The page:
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Weak SoHo report and question

Started by bugman, November 01, 2010, 08:24:45 AM

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I fished the tailwater yesterday with friends – good hatch of yellows in the afternoon after 2 hour generation – midges in the morning before wind – caught several nice browns and rainbows.  Sorry, weak report, but I do have a question.  I heard from a regular on the river that the TN biologist was recommending that anglers start keeping some of the smaller browns.  Word is that this was mentioned at a local TU meeting in a presentation by the biologist.  Anyone hear of this?  Thanks. 


I haven't heard of it but I was asked last weekend if there was a slot limit. Since I release mine I couldn't answer that either.

Get Bent


It wouldn't surprise me if that was the case. There are a ton of smaller browns in that river.

Oh yeah, where the hell are your pics?? pn?

Konichiwa Bitches!


Correct Bent, the river is full of smaller browns in pods with good numbers.  You can easily see the pods under most conditions.  I avoid these when I can, and target those that have wondered and no longer find the need for safety in numbers.  These individuals are usually bigger and better fish.  BUT, I do see larger browns occasionally in with the smaller ones.  The river is interesting - can't deny that.

Sorry, no pics.  I do have a cheap point and shot, but never really take the time to even use it.

I did collect several male duns yesterday and am waiting for them to molt.  31 Oct. will likely be the last of the yellow duns that I get to collect in 2010. 


If the Blue Heron population on that river is any indication,  then there is clearly plenty of "food" in the river.  The river has always had a healthy population of herons, but it seems like in the last 5 years or so the heron population has exploded--hell, they're everywhere you turn your head.  You'd think they'd put a sizeable dent in the number of small trout, but it appears the browns are staying ahead of them.

Woolly Bugger

One always follows me to my hotspots...
ex - I'm not going to live with you through one more fishing season!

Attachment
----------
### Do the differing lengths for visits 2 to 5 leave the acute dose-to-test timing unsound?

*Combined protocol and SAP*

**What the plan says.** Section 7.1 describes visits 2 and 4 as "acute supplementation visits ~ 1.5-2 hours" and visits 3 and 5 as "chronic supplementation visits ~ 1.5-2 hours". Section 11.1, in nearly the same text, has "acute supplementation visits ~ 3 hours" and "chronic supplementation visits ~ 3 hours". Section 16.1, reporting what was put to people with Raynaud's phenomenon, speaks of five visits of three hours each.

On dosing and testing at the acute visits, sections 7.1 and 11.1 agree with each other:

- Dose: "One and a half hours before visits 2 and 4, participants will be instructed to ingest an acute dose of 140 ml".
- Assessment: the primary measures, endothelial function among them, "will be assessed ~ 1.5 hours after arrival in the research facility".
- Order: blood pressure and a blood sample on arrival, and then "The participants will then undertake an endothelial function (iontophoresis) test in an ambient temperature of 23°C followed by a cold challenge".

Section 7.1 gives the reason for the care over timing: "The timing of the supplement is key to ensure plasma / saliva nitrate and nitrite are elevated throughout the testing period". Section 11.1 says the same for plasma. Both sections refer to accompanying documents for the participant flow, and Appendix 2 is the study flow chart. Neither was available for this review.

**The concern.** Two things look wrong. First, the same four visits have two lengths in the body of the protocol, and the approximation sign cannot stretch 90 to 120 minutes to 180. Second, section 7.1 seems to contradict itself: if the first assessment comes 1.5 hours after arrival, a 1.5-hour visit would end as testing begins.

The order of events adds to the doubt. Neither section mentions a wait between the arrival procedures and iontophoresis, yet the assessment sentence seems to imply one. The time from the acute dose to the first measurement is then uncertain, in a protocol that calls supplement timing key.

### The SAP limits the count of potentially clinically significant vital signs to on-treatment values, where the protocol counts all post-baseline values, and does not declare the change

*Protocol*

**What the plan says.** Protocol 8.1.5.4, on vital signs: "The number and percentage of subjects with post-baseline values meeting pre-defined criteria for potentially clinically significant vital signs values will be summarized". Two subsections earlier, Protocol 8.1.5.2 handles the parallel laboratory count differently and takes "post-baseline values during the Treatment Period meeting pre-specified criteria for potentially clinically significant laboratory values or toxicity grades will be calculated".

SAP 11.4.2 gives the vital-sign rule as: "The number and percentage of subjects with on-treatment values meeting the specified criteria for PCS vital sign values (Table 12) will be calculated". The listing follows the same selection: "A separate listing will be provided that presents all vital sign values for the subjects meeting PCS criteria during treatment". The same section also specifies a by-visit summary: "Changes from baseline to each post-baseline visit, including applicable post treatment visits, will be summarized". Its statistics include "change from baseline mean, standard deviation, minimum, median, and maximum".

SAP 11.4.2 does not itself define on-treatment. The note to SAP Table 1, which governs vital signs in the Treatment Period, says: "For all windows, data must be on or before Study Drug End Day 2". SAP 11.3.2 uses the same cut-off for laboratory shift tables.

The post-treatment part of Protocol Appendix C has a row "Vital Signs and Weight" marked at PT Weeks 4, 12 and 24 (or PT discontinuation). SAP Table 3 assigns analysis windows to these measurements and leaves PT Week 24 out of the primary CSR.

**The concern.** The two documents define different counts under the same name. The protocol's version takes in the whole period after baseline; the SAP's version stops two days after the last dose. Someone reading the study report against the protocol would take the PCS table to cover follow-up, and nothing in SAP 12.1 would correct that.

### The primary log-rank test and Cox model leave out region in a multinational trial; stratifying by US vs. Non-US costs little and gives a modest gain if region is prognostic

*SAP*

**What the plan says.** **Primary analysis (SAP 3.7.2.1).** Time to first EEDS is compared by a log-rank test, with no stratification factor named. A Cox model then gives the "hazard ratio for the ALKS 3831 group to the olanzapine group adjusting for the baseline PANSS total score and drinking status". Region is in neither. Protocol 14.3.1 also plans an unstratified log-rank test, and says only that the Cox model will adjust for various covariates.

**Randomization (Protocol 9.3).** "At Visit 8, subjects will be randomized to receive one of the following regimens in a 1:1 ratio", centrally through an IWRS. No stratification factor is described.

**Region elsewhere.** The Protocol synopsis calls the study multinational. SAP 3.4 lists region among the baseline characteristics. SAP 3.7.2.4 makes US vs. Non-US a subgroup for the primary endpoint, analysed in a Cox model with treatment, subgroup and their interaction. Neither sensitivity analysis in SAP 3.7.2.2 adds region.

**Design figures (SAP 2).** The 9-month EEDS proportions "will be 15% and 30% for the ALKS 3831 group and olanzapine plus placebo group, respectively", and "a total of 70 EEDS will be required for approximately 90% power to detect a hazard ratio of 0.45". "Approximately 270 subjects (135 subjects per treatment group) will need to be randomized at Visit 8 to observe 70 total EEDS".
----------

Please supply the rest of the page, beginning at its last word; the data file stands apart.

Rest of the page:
me -There's a season?

Pastor explains icons to my son: you know like the fish symbol on the back of cars.
My son: My dad has two fish on his car and they're both trout!


Quote from: bugman on November 01, 2010, 08:24:45 AM
I heard from a regular on the river that the TN biologist was recommending that anglers start keeping some of the smaller browns.  Word is that this was mentioned at a local TU meeting in a presentation by the biologist.  Anyone hear of this?  Thanks.

Maybe someone got this confused with the Smith River.  What you said is exactly what happened here, but Im sure you know that :)


Here's what I have learned from the TN fisheries biologist on the question of keeping small browns on the SoHo tailwater.

1.   There appears to be an overabundance of smaller browns (8-12") based on 2009-10 sampling data
2.   recruitment to the larger size class (16-20" slot) is beginning to drop off
3.   electro-fishing catch rate of the browns in the slot has fallen below the management plan objective (25 fish/hr)
4.   Recommendation - anglers should not feel bad about keeping some of the smaller browns.  It is better to keep these than the 14-15" fish at the edge of the slot
5.   Reproduction is adequate to maintain fishery
6.   March 2010 data = 891 browns (>7") in 2 hrs effort = nothing else like it in TN


Thanks for posting this.  It's interesting stuff.  It seems to jive with what I have been seeing on the river in the last few years, but I just don't get to fish enough to have a good feel for what's going on--especially when I see that Rod posted, "Has anyone seen the overall fish size any better than this year?"

I did feel like a lot of the smaller browns were starting to gain some size this year, but I'm just not seeing the numbers of larger fish that I am accustomed to seeing in years past.  I don't think the number of 20" fish is anywhere close to what it once was.